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Pete Buttigieg joins the Democratic race for the 2020 presidential nomination

At 37, the South Bend, Ind., mayor is pressing for generational change and a "focus on the future."

Mayor Pete Buttigieg talks with an AP reporter at Farmers Market in South Bend, Ind., earlier this month.
Mayor Pete Buttigieg talks with an AP reporter at Farmers Market in South Bend, Ind., earlier this month.Read moreNam Y. Huh / AP

South Bend, Indiana, Mayor Pete Buttigieg, who has signaled for months that he would try to leap from local to presidential politics, announced Wednesday that he will join the burgeoning cast of Democratic candidates in the 2020 race.

Buttigieg made his plans official in a video and email sent to supporters early Wednesday, before taking part in the U.S. Conference of Mayors meeting in Washington, D.C.

He announced in December that he would not seek a third term as mayor of the Indiana city, a move widely seen as a precursor to a presidential run. He said Wednesday he was setting up an exploratory committee for president, the legal mechanism allowing him to raise and spend money on behalf of his campaign.

Buttigieg suffused his announcement with references to his youth and the generational exception he represents compared to most of the Democratic field. He turned 37 on Saturday, making him the youngest entrant so far in the presidential race.

"I belong to a generation that is stepping forward right now. We're the generation that lived through school shootings, that served in the wars after 9/11, and we're the generation that stands to be the first to make less than our parents unless we do something different," he said in his announcement video.

"We can't just polish off a system so broken. It is a season for boldness and a focus on the future."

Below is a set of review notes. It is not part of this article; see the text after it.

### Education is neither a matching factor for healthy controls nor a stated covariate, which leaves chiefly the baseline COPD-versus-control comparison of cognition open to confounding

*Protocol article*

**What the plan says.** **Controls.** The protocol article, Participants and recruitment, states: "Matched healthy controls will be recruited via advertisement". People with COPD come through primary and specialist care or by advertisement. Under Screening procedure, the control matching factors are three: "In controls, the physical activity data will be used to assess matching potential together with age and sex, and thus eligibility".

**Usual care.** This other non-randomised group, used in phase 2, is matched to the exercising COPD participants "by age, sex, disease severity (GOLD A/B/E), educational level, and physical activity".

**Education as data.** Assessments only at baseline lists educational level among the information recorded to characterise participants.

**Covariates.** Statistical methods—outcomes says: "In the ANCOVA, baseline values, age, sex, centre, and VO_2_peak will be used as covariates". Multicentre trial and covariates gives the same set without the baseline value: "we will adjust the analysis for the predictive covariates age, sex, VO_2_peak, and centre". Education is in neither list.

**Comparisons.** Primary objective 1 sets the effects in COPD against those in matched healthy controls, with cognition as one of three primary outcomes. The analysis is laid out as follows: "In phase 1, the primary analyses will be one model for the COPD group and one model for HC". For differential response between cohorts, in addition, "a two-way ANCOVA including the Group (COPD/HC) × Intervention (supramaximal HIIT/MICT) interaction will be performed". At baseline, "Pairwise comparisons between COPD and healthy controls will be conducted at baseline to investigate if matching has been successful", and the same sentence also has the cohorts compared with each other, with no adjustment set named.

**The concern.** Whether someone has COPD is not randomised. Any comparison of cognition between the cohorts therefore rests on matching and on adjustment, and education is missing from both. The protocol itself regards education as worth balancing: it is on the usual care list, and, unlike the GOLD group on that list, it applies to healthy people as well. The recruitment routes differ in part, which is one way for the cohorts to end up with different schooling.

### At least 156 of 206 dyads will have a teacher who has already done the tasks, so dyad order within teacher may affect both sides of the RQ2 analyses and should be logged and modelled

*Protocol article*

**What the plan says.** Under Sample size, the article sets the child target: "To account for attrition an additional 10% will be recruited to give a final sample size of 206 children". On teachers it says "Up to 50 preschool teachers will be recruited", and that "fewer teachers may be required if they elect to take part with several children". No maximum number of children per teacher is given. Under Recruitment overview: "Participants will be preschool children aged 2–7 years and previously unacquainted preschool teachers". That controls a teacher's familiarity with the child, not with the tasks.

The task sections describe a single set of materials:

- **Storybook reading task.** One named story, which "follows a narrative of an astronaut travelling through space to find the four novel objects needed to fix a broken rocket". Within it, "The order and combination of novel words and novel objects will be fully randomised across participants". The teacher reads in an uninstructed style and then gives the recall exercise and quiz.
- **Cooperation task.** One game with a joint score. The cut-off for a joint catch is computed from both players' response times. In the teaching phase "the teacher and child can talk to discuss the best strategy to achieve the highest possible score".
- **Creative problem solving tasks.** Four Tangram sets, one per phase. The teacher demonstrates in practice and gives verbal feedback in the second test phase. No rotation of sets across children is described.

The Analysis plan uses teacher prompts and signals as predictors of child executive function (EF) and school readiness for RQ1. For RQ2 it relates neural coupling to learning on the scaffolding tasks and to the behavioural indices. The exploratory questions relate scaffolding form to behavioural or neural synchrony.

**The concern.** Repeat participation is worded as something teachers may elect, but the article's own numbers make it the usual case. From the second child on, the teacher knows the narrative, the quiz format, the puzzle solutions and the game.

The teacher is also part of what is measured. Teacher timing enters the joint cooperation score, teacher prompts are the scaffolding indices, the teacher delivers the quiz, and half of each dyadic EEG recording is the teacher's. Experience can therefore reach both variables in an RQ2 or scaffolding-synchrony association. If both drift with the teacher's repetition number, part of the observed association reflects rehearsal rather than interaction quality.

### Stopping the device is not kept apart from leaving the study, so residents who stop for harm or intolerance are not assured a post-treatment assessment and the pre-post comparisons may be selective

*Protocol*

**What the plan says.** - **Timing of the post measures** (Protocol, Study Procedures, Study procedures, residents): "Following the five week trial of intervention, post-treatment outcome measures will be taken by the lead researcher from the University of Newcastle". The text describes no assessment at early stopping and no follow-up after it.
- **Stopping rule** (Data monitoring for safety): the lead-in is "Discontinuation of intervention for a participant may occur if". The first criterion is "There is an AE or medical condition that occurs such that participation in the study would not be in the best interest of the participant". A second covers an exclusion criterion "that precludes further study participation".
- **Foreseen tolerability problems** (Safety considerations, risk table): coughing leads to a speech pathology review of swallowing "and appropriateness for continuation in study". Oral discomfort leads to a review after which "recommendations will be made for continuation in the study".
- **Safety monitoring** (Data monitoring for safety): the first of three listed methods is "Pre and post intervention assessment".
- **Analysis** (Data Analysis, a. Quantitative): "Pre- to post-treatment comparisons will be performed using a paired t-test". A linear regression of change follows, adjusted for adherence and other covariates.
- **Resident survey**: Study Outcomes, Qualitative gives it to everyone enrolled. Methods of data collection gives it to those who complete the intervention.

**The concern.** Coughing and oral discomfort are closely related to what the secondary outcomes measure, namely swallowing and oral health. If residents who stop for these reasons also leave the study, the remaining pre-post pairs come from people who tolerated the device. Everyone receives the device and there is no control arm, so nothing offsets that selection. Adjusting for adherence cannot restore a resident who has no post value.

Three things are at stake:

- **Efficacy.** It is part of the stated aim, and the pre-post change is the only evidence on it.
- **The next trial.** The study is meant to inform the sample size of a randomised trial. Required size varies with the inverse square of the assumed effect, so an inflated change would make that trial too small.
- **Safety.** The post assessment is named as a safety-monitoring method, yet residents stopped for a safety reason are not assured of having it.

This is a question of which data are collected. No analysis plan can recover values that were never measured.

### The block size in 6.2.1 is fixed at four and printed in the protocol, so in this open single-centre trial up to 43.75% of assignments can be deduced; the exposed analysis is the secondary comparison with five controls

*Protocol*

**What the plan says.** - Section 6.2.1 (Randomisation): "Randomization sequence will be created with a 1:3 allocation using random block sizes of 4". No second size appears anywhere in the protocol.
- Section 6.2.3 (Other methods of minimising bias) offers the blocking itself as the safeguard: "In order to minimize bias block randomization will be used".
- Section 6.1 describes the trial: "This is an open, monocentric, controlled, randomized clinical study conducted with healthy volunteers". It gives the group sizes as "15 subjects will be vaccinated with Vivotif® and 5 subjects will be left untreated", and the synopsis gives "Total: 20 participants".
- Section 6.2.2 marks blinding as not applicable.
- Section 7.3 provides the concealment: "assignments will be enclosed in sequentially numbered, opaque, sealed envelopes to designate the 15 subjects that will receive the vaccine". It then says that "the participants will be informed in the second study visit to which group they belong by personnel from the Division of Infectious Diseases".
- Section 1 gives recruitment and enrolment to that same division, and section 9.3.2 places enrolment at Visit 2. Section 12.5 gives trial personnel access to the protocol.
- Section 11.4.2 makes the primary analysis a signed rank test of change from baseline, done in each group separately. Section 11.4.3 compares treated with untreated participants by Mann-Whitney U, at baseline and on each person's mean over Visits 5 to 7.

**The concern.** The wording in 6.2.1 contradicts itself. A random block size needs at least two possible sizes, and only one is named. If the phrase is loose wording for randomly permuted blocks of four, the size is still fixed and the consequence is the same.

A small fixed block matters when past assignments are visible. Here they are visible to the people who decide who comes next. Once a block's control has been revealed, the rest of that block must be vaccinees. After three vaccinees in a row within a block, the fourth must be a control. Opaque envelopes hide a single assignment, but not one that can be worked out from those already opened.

The millennial profile is only one of the attributes Buttigieg brings to the race: he is a former Rhodes scholar and Afghanistan veteran who is gay. (He married his husband, Chasten Glezman, last summer.) He ran unsuccessfully in 2017 for chairman of the Democratic National Committee.

He acknowledged Wednesday that he is "aware of the odds" he faces in leaping from local office — particularly one representing a city of just over 100,000 people — to a presidential campaign. But he also faced a dismal potential for rising to statewide office in his Republican-dominated state.

Like others considering a presidential race — among them Michael Bloomberg, the former mayor of New York, and Eric Garcetti, mayor of Los Angeles — Buttigieg is emphasizing his role in his city’s transformation.

After taking office at the age of 29, he confronted an industrial Midwest town that, like many others, had been left foundering by economic changes in recent decades that ruined much of the city's financial base. He pushed to revitalize South Bend, draw in new residents and businesses, diversify the economy and clean up blighted, abandoned homes.

"When I arrived in office at the beginning of this decade, the national press said that our city was dying," he said in his video. "People on the outside didn't believe our city had a future."

"We propelled our city's comeback by taking our eyes off the rearview mirror, being honest about change, and insisting on a better future," he said, suggesting that he would be able to force similar transformations at the national level.

Buttigieg's brief entry announcement was light on specifics. He cited consumer protections, racial and social justice, cyber- and other security threats, climate change and freedom from interference by hostile foreign powers as some of the problems for which he would seek solutions.

But he also was aiming at something more historic — becoming the first gay nominee of a major political party.